By Ronald Hoffman, MD
Do you have allergies? Sneezing, wheezing, burning eyes, or flushing, itchy skin with hives? Do certain foods trigger stomach cramps or diarrhea? Or do you suffer from frequent headaches or migraines, bouts of nausea, severe menstrual cramps, or panic attacks characterized by a racing heart?
You’ve dutifully tried allergy shots—sometimes for years!—to no avail. Antihistamines work for you, but only partially. Food allergy tests keep coming up negative. There seem to be no clear dietary precipitants—your food reactions seem to be all over the map. But your doctor insists your allergy blood tests and skin tests don’t come up positive for foods. Still, you try popular gluten-free, dairy-free or candida diets, but they only make minor dents in your symptoms.
The answer may lie in a new understanding of something called histamine intolerance. Histamine, of course, is what antihistamines are supposed to suppress. Histamine is part of our bodies’ natural response to insults or invaders. It prompts blood vessels to swell and fluid to leak from capillaries, causing swelling. Think of the itching you get at the site of a mosquito bite, in response to the foreign proteins deposited by the insect’s saliva.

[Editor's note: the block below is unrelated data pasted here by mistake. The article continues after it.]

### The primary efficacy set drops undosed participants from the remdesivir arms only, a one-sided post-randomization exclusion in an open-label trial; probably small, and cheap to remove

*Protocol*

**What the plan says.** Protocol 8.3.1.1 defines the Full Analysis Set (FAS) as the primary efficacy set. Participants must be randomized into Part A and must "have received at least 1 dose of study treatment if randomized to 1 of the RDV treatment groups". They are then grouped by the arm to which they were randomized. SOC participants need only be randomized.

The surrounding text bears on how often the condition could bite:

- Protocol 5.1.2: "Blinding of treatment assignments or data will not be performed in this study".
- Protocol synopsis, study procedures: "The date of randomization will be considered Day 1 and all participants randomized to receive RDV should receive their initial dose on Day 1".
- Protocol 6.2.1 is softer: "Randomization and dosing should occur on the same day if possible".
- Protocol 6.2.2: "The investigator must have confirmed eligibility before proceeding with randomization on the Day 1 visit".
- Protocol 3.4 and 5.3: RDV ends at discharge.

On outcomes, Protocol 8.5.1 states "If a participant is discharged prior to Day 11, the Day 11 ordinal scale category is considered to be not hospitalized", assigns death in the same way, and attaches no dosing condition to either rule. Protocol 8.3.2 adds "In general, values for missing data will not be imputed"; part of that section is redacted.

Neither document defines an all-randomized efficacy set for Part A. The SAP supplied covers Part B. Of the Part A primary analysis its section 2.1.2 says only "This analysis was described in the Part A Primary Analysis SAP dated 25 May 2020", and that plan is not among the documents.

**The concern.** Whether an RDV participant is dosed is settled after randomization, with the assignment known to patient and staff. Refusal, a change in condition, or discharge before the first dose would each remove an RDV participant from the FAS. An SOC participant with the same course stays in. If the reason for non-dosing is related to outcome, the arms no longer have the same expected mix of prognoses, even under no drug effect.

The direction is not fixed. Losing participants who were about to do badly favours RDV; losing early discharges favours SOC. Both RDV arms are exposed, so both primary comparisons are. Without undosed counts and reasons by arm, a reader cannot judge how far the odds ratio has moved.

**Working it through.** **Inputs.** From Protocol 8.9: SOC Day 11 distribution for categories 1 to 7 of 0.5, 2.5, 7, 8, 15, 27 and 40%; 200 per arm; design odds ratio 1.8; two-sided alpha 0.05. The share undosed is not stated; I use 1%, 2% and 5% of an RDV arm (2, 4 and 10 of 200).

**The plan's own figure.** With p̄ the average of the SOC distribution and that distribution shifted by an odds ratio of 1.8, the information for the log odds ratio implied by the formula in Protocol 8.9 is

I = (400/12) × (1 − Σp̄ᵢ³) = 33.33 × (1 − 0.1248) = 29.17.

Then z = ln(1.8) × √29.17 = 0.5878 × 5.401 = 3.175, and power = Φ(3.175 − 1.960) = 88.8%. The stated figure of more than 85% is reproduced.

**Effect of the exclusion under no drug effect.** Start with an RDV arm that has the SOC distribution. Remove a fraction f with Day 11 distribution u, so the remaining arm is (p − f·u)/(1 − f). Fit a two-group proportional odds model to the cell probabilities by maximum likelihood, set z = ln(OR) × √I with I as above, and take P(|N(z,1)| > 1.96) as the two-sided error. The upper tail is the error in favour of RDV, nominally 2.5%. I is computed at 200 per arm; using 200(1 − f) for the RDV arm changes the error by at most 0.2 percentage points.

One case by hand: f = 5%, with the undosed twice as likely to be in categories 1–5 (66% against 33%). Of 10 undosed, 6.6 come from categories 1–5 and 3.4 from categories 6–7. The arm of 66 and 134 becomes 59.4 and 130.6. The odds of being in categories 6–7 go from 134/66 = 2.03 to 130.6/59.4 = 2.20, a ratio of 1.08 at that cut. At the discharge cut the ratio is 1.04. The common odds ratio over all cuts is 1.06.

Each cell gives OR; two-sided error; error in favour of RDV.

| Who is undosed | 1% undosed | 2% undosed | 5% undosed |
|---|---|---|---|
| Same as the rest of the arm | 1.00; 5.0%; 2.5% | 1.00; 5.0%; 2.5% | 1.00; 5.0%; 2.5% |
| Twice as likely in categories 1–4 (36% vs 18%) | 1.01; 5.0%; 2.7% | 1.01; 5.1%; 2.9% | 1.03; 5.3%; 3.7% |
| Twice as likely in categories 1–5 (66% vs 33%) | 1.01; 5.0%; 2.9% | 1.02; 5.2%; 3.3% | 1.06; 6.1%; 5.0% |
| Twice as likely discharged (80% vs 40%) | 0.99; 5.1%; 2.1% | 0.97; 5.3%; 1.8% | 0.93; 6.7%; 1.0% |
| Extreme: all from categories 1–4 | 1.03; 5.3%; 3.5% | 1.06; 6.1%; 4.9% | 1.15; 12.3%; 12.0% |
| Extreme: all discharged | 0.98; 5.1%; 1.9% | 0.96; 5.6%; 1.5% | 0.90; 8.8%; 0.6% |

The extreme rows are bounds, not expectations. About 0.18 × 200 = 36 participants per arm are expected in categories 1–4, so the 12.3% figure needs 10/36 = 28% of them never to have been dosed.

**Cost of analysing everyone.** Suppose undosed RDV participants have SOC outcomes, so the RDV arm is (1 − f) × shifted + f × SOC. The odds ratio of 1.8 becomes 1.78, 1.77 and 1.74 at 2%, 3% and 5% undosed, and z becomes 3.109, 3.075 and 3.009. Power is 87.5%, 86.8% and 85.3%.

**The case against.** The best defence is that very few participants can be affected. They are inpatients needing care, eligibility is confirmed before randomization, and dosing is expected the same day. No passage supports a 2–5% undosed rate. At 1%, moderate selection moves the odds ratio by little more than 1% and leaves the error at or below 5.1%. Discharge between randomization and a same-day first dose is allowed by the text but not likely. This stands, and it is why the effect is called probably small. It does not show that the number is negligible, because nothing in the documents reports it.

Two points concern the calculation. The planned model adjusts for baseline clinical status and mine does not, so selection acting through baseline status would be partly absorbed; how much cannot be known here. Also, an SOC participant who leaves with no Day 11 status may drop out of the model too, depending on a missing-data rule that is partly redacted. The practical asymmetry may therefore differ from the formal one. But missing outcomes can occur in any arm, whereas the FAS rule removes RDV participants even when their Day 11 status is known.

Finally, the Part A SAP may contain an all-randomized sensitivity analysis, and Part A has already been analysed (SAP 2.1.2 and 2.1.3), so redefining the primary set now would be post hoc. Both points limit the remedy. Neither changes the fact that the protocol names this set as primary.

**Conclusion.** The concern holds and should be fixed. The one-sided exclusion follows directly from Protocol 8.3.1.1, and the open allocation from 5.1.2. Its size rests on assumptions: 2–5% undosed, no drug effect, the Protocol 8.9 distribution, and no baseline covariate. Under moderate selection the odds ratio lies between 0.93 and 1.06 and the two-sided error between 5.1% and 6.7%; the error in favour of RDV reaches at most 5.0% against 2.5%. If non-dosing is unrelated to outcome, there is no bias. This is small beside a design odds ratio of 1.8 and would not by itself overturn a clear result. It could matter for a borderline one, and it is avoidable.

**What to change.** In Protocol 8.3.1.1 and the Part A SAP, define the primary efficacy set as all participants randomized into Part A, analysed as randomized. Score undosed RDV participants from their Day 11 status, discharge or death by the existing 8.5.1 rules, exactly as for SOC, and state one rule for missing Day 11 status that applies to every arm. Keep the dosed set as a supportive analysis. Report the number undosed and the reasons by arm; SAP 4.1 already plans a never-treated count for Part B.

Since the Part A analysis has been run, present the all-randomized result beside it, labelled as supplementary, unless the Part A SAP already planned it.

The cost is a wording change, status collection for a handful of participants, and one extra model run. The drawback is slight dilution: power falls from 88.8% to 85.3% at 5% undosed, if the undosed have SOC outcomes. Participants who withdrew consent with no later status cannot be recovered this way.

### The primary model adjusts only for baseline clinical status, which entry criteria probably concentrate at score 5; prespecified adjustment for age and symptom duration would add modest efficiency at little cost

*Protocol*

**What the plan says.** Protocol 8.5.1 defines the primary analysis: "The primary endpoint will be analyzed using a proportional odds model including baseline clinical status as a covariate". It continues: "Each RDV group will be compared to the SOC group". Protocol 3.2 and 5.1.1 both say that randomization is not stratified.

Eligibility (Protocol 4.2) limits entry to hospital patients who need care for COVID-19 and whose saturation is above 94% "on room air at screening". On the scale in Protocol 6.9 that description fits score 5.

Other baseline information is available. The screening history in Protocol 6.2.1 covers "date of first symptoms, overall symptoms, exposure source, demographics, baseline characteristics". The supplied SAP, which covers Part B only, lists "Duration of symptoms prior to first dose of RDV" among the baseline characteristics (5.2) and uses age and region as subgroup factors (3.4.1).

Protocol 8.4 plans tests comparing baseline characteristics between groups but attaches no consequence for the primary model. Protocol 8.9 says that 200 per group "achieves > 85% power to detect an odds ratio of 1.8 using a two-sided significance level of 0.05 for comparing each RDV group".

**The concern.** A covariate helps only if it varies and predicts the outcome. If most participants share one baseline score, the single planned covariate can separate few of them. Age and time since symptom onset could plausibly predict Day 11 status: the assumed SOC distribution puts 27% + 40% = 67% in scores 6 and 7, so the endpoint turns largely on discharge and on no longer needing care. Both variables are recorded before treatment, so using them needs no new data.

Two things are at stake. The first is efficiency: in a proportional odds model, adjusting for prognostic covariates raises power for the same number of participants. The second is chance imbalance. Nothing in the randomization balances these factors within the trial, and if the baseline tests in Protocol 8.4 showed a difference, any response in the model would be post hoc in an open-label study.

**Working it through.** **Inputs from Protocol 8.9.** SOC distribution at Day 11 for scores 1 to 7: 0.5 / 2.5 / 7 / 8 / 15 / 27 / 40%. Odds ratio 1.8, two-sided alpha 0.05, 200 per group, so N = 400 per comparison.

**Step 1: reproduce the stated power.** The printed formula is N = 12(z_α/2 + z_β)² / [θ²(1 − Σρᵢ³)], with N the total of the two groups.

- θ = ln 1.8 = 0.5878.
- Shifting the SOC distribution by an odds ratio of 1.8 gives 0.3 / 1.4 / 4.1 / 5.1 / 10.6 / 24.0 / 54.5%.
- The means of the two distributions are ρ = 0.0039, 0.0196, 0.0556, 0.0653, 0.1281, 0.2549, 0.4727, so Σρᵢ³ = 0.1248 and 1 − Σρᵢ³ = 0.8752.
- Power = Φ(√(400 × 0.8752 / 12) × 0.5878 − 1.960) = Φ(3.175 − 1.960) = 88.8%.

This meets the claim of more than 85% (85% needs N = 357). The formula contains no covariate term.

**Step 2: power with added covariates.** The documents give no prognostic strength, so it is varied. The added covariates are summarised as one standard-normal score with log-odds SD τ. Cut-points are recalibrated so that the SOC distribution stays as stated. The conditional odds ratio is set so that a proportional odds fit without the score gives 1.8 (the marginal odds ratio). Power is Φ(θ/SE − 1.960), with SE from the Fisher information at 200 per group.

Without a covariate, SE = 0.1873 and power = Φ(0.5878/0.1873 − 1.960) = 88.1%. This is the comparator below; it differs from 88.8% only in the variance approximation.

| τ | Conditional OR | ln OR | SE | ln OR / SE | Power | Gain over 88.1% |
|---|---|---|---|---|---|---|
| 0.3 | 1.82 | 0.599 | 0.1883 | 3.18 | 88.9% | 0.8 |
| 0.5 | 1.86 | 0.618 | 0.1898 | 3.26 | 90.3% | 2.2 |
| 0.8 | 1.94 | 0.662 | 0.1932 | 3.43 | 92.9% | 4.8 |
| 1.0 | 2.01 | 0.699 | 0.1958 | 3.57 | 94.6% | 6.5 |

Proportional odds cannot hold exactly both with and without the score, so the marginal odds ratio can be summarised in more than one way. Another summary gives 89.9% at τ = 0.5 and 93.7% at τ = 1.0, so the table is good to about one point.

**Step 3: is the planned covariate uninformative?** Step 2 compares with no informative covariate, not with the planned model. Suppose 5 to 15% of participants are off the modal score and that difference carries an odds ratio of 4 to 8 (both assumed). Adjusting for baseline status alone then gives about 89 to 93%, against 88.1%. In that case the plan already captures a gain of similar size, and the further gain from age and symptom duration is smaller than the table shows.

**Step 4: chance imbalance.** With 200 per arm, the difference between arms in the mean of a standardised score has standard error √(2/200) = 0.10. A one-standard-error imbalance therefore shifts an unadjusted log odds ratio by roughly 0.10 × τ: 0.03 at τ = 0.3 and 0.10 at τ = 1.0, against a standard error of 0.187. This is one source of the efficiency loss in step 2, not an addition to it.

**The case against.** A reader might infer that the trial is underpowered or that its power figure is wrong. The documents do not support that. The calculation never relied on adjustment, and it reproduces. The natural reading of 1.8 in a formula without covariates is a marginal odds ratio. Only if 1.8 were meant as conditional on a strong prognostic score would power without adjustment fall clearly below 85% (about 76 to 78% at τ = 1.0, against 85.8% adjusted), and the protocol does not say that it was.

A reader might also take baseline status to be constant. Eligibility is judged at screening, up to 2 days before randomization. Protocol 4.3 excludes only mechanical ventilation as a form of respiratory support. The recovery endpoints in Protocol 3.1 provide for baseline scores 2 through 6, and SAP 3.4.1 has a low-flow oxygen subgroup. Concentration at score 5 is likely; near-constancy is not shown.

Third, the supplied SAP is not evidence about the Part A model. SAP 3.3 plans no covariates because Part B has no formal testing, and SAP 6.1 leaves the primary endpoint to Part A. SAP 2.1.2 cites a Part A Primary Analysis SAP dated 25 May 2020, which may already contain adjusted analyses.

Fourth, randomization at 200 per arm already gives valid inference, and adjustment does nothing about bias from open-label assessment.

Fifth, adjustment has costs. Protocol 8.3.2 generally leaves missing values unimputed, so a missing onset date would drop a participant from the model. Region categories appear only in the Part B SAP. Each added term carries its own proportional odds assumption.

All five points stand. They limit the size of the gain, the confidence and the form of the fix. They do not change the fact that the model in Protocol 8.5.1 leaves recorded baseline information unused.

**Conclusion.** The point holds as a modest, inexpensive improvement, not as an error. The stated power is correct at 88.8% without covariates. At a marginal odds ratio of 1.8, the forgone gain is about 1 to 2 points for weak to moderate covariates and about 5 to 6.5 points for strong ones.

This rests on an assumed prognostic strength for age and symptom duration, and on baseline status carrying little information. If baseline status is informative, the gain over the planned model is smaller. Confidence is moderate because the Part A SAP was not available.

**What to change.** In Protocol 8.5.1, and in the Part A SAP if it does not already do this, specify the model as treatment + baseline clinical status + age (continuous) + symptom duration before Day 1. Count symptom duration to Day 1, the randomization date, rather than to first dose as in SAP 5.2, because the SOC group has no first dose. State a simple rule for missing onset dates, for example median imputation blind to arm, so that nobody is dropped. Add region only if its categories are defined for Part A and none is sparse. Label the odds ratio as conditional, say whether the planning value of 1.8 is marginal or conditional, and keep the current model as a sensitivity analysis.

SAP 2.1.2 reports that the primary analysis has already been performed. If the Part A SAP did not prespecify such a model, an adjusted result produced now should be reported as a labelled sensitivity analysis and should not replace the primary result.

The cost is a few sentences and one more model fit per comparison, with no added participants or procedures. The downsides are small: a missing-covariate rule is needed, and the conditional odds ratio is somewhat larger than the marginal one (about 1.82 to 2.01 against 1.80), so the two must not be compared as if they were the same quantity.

Histamine intolerance is actually a “pseudo-allergy,” which is why it’s not picked up by conventional allergy blood tests that measure IgE. It results when histamine levels soar in the body.
To use a bathtub analogy, there are two ways a tub can overflow: 1) If the faucet is turned on too high, or 2) If there’s a stopper in the drain. It’s the same with your body. If either occurs, or both simultaneously, your allergy “tub” can overflow, resulting in symptoms of histamine overload.
The discovery of an enzyme called diamine oxidase (DAO) has helped to unlock the key to histamine intolerance. DAO is normally present in the intestine to control excess histamine. It acts to break down histamine in the gut.
Research indicates that certain individuals are genetically prone to low levels of DAO. It can be measured via a blood test, but requires processing by specialty labs that are not licensed in certain states. More readily available are blood tests that can reveal high levels of histamine, presumably resulting from insufficient DAO activity.
To summarize—and it gets a little complicated here, so bear with me—there are 6 ways that foods can send your histamine past the threshold where you experience allergic symptoms:
- The old fashioned way—a direct measurable food allergy, say to casein from dairy (to return to the bathtub analogy, “faucet”).
- Foods that are rich in histamines (“faucet”). These include alcohol (especially red wine), aged meats; shellfish or spoiled fish; fermented products like sauerkraut, soy sauce, Worcestershire sauce, yeast extracts and vinegar; and beans and pulses.
- Foods that are rich in biogenic amines, which don’t directly trigger allergies, but compete with histamine for degradation by DAO (“stopper”). These include pineapple; bananas; raspberries; peanuts and wheat germ.